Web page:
There are many reasons to want a bold and comprehensive poverty-reduction strategy for B.C. to be announced this month, such as the fact that one in five children live in poverty, or that we have the greatest income inequality in the country.
A really ambitious poverty-action strategy might also be the best thing for the health of the people and the planet.
Poverty is associated with increased diabetes, obesity, heart/respiratory disease and other chronic conditions. We put the onus on people to change their lifestyles to cut down their carbon footprint and take care of their health, failing to see that as an almost impossible challenge if one can barely make ends meet.
If citizens have very little money to spend on food, they are more likely to eat affordable, cheaply sourced, highly processed food laden with low-cost, unhealthy fats and refined sugars. Hence they are much more likely to develop related chronic diseases. Eating healthy, environmentally sustainable produce is expensive.
The CEO of Community Food Centres lauds the new Canada Food Guide, which promotes shifting toward a less carbon-intensive, plant-based, low-meat diet. This is good for the planet, but nearly 13 per cent of Canadians cannot afford to buy that kind of food. Further, there is evidence that better social supports, such as a basic income, could promote more local and sustainable farming by protecting farmers against market fluctuations and climate-change impacts.
Most agree we should drive less and consume less energy, use an electric vehicle or transit, and live in energy-efficient houses. But an electric car is still expensive at a time when almost half of Canadians are living paycheque to paycheque. Similarly for transit: Many people trapped in working poverty hold down more than one job to get by.
As housing costs rise, people are forced to live farther and farther from expensive urban centres where employment and transit are most available. When commutes are long and transit is slow, people have little choice but to spout carbon dioxide into the air for one hour to and from work. And the long commutes can cause stress, depression and even debilitating mental strain.
When people are struggling to get by, they are unlikely to invest in more energy-efficient or alternative-energy technology. Older, more rundown houses are affordable for people living on a small income; such housing is often expensive to heat, making life difficult for the people living in them, and for the planet. B.C.’s investment in retrofitting social housing is a welcome change.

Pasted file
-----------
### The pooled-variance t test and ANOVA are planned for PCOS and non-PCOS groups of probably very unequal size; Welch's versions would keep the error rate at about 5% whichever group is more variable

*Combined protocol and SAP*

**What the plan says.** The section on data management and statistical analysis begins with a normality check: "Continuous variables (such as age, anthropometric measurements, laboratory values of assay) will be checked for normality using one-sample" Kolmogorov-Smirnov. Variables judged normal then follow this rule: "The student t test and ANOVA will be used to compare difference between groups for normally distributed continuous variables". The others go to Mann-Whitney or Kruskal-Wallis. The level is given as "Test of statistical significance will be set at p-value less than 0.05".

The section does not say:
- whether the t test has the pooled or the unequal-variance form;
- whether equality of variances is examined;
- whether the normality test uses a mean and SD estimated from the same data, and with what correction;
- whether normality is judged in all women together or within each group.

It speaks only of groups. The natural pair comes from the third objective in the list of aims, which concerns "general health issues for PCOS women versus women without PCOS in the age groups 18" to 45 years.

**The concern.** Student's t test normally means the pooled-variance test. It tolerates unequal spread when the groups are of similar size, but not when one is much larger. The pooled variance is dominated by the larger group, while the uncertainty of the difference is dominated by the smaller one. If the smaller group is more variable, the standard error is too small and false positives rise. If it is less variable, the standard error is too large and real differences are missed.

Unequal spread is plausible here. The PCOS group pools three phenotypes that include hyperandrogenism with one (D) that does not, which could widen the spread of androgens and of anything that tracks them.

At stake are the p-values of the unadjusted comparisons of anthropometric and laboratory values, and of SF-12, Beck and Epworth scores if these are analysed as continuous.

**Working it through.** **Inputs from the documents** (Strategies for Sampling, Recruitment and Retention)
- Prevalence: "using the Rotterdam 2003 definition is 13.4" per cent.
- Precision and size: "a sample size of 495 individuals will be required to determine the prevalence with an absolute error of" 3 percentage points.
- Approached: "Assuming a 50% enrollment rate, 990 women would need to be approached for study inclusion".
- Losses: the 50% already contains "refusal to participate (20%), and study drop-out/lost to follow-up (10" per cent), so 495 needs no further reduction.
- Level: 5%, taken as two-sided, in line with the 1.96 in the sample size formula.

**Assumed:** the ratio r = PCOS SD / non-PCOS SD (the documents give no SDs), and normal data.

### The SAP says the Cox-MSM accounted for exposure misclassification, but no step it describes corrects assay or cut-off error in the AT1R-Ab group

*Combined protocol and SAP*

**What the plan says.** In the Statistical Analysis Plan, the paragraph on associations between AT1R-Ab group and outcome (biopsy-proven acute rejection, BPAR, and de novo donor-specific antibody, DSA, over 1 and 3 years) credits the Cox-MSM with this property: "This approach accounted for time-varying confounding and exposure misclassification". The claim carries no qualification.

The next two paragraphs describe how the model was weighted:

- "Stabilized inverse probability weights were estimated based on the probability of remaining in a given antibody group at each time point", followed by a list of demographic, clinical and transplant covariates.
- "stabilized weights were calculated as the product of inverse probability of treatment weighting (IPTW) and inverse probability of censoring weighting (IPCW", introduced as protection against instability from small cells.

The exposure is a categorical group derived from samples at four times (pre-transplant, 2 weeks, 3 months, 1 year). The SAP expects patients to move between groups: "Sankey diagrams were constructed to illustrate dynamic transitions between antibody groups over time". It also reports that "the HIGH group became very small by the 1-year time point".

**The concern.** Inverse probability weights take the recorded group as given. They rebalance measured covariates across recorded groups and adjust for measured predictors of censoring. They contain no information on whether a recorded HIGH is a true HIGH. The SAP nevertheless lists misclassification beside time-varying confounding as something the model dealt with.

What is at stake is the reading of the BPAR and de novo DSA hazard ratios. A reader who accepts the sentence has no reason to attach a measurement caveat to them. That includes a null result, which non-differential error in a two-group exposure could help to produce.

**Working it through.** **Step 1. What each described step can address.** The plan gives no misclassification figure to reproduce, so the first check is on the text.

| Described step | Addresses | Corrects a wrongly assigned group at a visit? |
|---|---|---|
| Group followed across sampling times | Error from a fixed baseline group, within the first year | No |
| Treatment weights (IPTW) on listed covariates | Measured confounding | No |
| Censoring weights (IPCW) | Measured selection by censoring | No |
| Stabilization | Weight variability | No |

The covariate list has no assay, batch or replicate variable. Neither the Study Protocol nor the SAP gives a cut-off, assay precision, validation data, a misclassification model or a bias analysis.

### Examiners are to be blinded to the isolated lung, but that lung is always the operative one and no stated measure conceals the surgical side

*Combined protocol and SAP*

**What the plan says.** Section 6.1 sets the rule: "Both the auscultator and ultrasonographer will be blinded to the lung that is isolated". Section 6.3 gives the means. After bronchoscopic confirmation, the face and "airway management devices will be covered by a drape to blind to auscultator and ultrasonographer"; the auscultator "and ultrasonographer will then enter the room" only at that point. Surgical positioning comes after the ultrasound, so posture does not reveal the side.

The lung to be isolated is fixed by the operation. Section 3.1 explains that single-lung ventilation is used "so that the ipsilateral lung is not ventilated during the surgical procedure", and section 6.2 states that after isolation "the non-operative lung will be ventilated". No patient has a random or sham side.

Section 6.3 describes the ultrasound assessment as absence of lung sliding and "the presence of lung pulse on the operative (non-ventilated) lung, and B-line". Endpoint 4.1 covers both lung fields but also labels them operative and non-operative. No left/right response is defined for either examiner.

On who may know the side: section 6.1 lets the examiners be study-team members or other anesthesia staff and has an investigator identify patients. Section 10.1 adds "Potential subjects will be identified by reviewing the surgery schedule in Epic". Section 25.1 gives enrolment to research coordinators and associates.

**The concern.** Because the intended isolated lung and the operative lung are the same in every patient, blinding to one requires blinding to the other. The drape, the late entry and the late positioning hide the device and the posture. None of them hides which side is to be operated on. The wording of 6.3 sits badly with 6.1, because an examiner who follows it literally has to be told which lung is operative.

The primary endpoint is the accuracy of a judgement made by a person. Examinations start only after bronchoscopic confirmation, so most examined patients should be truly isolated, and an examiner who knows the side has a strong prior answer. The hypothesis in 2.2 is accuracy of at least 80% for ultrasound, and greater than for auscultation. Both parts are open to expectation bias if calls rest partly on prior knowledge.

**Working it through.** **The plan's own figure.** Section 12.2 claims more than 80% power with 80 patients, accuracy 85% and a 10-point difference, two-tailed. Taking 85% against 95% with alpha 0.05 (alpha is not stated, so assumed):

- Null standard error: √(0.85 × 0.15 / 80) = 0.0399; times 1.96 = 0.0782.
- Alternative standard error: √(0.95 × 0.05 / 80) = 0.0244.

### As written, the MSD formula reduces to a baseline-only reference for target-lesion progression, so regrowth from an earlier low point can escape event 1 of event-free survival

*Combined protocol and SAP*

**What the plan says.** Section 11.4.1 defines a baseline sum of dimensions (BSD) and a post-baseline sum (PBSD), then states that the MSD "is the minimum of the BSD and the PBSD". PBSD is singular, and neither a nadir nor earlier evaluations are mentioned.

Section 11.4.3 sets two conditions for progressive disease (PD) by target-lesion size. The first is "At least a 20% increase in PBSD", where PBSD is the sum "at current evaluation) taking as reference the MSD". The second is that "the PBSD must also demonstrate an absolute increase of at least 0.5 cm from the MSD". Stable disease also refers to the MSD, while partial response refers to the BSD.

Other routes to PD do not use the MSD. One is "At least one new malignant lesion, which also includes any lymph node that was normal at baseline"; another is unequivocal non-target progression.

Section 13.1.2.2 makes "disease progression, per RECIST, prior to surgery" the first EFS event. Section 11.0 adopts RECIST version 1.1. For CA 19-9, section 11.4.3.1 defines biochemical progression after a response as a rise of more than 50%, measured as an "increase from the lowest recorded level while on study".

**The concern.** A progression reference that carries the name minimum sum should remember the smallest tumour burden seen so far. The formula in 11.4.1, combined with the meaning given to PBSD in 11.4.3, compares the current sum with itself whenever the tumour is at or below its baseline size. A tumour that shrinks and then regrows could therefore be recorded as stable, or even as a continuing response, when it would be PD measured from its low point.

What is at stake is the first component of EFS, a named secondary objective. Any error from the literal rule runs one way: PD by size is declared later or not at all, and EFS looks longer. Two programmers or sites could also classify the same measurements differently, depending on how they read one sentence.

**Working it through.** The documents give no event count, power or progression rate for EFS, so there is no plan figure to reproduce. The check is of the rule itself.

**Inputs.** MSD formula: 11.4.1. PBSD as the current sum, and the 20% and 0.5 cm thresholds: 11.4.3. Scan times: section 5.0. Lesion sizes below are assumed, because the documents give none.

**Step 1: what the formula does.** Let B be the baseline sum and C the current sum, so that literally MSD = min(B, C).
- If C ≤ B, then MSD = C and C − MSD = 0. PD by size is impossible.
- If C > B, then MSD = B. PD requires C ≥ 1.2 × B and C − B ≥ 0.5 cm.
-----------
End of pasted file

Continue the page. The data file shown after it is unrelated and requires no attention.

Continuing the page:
All people need stable, well-paying employment. Workers in extractive industries are hit hard by the boom-bust cycle to which such industries are subject, resulting in pervasive financial insecurity.
In fact, there is a growing push within environmental movements to support a just transition from a fossil fuel-based economy to one based on renewable energy. According to estimates by Alberta’s Iron and Earth, it would take only about $8 million to fully retrain 1,000 oilsands workers and employ them installing 100 solar large arrays. Imagine a Canada in which we reinvested the $4.5 billion paid for expanding the Trans Mountain pipeline into renewable-energy job creation instead. In California, climate policies created more than 500,000 green jobs.
Indigenous communities are often on the frontlines of disruptive extractive industries, subjected to chemical, noise and structural pollution. When driven away from their homes by these and other harms — such as the toxic residue from the residential-school system — Indigenous persons move to urban centres. There they are twice as likely to be poor as non-Indigenous people, live in substandard housing or even be homeless — and be subjected to more pollution.
The resultant harms are intergenerational. Mothers exposed to higher levels of air pollution are more likely to have children with impaired neurological development and behavioural problems. All these effects are compounded by the other stressors of poverty that make it difficult to for children to excel in school, further diminishing their chances to break the cycle of poverty.
However, it is critical to remember that communities must be true partners in decision-making; poverty-reduction processes must have meaningful consultation and clear community consent.
Poverty, health, and care of our planet are inextricably linked. A poverty-reduction strategy based on this could lift people out of poverty, empower them toward environmental stewardship, inspire the rest of the country and give hope to the world.
Dr. Amy Lubik and Dr. Warren Bell are volunteers with Canadian Association of Physicians for the Environment — B.C.